Corporate union efforts appear likely to be one of the biggest business stories of the year. Just as some companies were caught off-guard by surging investor concern about climate change, neglecting labour issues could prove costly for slow-footed businesses; particularly since restive employees seem increasingly willing to vote with their feet, and the Biden administration is pledging to boost workers’ bargaining power. Kristen Talman and Patrick Temple-West
Does stakeholder capitalism pay its way?
The debate over corporate sustainability strategies had a couple of punchy new contributions in recent days. In his annual January missive, Larry Fink hit out at claims that stakeholder capitalism is a “woke” agenda, arguing that companies rely on mutually beneficial relationships with employees, communities and others if they are to prosper. That contrasted with a characteristically sharp intervention from the high-profile British investor Terry Smith, who accused consumer goods producer Unilever of having “lost the plot” with its vaunted purpose-driven agenda.
Both comments added fresh fuel to the argument over whether companies’ pursuit of sustainability goals helps or hinders their profitability and returns to shareholders. But what do the data show?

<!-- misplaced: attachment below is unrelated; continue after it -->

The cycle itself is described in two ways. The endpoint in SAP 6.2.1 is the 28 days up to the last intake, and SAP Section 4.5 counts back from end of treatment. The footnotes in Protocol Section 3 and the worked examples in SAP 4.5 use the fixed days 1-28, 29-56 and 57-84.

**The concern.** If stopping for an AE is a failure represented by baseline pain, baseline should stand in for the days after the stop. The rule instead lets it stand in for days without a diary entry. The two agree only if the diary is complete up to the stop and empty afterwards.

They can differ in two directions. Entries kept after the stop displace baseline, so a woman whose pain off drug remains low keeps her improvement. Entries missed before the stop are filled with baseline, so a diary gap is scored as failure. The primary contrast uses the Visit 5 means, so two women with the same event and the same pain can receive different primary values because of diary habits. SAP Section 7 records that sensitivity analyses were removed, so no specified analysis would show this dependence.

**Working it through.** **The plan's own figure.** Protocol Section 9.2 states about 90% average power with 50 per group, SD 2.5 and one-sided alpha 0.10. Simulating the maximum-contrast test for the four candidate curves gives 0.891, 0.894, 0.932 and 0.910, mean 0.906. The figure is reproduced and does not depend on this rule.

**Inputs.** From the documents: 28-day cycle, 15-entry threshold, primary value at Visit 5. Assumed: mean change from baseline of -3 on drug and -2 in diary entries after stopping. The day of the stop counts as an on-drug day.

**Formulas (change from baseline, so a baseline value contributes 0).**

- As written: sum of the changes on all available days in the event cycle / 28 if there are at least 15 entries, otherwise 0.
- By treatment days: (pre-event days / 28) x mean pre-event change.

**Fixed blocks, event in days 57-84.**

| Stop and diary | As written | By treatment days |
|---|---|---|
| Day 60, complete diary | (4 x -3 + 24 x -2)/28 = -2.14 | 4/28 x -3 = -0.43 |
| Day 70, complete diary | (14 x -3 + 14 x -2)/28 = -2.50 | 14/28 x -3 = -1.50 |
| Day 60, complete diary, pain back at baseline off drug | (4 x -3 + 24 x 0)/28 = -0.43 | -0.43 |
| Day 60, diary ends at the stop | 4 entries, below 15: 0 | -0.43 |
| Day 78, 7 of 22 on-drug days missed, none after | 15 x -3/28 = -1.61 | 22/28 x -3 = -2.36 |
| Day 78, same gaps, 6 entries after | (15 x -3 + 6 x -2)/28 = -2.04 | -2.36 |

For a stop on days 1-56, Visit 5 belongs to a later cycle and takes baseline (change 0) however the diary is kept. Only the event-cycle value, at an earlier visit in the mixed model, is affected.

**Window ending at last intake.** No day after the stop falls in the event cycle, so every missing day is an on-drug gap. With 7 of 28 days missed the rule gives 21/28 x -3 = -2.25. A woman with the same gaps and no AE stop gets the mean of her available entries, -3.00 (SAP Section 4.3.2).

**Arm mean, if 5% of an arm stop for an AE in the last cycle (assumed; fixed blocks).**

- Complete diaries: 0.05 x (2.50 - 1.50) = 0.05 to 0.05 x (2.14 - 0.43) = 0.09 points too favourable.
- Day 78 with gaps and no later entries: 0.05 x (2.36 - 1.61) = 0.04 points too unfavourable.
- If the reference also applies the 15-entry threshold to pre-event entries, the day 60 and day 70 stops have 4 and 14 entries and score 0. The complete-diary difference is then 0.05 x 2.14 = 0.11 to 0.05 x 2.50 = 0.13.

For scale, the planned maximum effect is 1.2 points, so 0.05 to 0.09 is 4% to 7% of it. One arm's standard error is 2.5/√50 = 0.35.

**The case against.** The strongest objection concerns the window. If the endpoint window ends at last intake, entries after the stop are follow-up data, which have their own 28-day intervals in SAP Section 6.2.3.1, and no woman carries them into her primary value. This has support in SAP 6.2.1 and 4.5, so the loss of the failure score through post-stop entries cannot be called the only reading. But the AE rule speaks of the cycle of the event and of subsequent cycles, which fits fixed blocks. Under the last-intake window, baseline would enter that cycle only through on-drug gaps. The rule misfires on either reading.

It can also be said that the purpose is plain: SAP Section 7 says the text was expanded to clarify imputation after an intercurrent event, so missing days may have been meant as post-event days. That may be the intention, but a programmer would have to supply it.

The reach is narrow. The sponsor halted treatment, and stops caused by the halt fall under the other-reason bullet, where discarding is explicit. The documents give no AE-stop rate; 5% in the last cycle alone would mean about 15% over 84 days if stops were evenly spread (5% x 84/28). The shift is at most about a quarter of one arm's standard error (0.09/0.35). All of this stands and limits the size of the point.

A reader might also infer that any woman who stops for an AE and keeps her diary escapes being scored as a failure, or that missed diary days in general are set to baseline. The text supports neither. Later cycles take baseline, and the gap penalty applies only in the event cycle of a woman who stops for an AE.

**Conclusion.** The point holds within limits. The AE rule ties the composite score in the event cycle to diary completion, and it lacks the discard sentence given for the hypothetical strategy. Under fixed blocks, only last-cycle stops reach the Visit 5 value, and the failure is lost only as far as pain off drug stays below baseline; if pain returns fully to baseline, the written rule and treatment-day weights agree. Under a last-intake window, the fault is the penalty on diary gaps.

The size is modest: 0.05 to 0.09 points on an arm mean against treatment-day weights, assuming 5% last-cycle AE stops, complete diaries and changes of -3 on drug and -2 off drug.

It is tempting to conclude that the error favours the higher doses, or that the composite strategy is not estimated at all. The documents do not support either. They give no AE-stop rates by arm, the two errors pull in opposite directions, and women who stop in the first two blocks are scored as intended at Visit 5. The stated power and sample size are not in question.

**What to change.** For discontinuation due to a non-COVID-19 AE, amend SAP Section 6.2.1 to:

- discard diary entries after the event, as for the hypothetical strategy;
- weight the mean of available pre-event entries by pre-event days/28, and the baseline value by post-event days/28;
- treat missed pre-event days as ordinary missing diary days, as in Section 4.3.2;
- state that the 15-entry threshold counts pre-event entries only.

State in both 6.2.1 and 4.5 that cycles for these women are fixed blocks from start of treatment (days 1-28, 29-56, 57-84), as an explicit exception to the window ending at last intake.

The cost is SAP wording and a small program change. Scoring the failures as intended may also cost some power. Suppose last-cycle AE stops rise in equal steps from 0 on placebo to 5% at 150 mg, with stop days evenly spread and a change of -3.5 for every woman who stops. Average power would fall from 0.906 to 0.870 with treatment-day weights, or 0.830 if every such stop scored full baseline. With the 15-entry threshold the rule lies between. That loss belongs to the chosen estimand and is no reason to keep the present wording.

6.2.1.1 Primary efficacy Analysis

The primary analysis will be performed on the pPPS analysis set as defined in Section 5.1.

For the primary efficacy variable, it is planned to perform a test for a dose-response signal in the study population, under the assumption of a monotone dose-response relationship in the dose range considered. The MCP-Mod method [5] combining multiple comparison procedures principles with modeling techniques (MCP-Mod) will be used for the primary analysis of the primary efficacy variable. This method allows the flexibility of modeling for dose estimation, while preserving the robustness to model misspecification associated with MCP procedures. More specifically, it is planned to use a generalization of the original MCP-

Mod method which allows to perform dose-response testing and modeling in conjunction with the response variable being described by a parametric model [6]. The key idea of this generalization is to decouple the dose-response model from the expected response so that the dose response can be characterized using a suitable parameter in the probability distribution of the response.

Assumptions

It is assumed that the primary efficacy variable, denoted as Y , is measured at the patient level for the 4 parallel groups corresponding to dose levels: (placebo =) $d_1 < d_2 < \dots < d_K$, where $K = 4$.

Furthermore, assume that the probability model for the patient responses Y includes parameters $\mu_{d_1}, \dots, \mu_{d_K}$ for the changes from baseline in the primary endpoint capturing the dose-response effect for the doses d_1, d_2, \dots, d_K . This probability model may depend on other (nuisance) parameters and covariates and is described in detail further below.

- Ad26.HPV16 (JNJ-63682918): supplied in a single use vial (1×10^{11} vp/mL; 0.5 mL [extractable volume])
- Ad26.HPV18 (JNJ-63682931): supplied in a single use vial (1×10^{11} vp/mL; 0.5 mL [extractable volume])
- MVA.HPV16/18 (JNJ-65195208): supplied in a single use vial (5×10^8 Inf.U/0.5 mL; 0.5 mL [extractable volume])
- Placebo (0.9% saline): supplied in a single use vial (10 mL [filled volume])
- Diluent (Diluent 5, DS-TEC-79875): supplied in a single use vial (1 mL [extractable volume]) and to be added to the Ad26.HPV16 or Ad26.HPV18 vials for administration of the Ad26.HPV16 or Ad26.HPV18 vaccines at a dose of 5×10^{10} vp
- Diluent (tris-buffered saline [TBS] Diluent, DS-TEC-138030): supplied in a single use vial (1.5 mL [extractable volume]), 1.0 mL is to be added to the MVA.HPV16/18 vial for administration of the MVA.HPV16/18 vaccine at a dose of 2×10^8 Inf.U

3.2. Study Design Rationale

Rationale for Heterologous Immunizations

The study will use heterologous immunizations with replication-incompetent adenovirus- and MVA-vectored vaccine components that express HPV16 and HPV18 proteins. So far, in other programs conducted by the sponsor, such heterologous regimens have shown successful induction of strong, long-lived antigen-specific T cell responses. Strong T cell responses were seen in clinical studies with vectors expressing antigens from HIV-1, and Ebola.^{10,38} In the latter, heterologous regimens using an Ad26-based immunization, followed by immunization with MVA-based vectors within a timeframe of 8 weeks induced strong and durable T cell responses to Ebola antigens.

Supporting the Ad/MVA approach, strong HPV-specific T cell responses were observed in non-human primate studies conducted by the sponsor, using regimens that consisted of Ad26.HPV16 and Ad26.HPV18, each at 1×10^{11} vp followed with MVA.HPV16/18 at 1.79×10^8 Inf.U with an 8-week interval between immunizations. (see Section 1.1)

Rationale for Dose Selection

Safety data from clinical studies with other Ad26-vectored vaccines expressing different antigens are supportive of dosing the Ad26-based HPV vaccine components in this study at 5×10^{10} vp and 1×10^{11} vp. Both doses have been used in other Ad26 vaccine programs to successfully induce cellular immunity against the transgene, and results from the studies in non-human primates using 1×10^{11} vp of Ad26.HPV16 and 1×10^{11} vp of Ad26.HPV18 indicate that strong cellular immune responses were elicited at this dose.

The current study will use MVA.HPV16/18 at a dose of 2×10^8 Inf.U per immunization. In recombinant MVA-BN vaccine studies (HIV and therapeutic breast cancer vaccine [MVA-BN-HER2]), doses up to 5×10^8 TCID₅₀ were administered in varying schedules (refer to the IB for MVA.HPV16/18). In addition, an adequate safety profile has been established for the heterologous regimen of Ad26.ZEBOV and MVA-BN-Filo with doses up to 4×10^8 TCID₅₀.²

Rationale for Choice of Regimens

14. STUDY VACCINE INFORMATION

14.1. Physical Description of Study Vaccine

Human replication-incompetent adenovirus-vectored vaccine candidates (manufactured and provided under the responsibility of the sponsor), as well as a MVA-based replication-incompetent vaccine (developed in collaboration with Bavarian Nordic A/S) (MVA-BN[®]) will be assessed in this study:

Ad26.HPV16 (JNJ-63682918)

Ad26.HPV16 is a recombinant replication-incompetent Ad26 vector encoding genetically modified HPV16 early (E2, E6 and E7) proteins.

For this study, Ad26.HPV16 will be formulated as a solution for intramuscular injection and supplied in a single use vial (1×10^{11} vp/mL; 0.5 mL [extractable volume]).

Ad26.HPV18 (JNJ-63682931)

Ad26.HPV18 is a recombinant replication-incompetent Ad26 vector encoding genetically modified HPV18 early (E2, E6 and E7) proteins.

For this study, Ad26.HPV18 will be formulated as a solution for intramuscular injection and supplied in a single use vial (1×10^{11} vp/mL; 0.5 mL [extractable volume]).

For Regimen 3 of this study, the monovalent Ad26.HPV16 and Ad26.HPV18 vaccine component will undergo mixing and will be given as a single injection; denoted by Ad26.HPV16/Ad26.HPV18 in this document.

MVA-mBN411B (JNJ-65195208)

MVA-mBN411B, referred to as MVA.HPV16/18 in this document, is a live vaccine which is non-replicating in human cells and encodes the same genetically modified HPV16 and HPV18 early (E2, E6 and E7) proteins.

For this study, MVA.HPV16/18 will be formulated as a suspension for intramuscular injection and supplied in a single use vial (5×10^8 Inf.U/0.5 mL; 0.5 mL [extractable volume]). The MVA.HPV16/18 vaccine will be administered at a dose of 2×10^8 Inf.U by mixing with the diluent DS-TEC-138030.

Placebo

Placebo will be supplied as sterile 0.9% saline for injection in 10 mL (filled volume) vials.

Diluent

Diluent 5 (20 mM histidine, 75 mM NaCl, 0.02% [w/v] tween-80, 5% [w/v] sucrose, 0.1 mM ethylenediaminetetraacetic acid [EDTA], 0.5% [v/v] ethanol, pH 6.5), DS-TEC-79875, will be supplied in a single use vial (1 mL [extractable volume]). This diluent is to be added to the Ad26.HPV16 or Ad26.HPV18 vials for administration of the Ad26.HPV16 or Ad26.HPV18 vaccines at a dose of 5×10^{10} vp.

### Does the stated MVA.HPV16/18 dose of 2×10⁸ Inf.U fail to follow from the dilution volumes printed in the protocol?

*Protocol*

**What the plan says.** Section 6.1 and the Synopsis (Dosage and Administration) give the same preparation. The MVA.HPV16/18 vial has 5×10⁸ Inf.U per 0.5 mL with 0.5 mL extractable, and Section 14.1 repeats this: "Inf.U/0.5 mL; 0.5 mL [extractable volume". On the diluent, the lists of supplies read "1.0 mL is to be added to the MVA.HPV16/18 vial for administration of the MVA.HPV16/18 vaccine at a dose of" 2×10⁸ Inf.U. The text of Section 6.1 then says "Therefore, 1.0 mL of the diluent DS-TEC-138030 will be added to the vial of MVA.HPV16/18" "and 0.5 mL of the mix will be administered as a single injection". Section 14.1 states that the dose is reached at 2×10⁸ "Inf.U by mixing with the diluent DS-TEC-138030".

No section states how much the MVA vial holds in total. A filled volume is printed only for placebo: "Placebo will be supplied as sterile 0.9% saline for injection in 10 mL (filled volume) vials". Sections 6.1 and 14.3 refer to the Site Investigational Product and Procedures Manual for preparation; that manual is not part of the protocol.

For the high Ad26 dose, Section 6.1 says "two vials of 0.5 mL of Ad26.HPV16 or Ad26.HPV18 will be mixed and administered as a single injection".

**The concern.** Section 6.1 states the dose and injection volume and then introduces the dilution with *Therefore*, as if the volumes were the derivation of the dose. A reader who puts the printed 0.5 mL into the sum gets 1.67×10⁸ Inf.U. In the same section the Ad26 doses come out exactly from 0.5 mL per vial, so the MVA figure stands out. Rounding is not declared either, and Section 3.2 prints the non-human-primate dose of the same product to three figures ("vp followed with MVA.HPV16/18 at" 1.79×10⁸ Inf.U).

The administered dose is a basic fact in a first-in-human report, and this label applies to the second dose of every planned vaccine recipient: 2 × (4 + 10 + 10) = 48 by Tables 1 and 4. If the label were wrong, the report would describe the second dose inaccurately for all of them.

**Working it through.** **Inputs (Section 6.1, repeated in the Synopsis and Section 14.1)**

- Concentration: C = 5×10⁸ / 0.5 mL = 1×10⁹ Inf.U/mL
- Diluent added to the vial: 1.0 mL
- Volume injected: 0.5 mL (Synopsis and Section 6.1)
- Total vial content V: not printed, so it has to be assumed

Two reports out this week provide some new food for thought. One comes from Corporate Knights, which runs the sustainability-focused Global 100 index. The index scores all listed global companies with more than $1bn in revenue on 23 metrics, ranging from racial diversity to the percentage of revenue derived from low-carbon activities. Since the index was set up in 2005, it has returned 331 per cent, against 279 per cent for the All-Country World index.
But a look at the long-run chart, above, makes clear that this outperformance is a recent development, accompanying a surge of green investment plans in response to pandemic-driven economic turmoil. And it’s far from clear that it will be sustained for long, as share prices in some of the most highly regarded sustainability performers come under pressure.
When I spoke this week to Henrik Andersen, chief executive of Danish wind turbine maker Vestas — which secured the top spot in Corporate Knights’ latest sustainability ranking — he highlighted the company’s efforts to tackle the environmental effects of its entire supply chain, and to build a focus on sustainability in each of its 29,000 employees. Yet Vestas’ share price has fallen almost a third over the past year, as investors switched their focus from its impact on carbon emissions to its surging input costs. It’s far from an outlier: as Patrick and Kristen noted recently, valuations in the clean energy companies dramatically underperformed the oil and gas sector last year.
Still, another new report this week offered new ammunition to those who argue that companies with a “multi-stakeholder” approach have healthier prospects over the long term. Published by think-tank FCLT and the Wharton School, it assessed companies on both “talk” — mentions of sustainability-related issues in their annual reports — and “walk” — environmental, social and governance performance, as assessed by MSCI and others.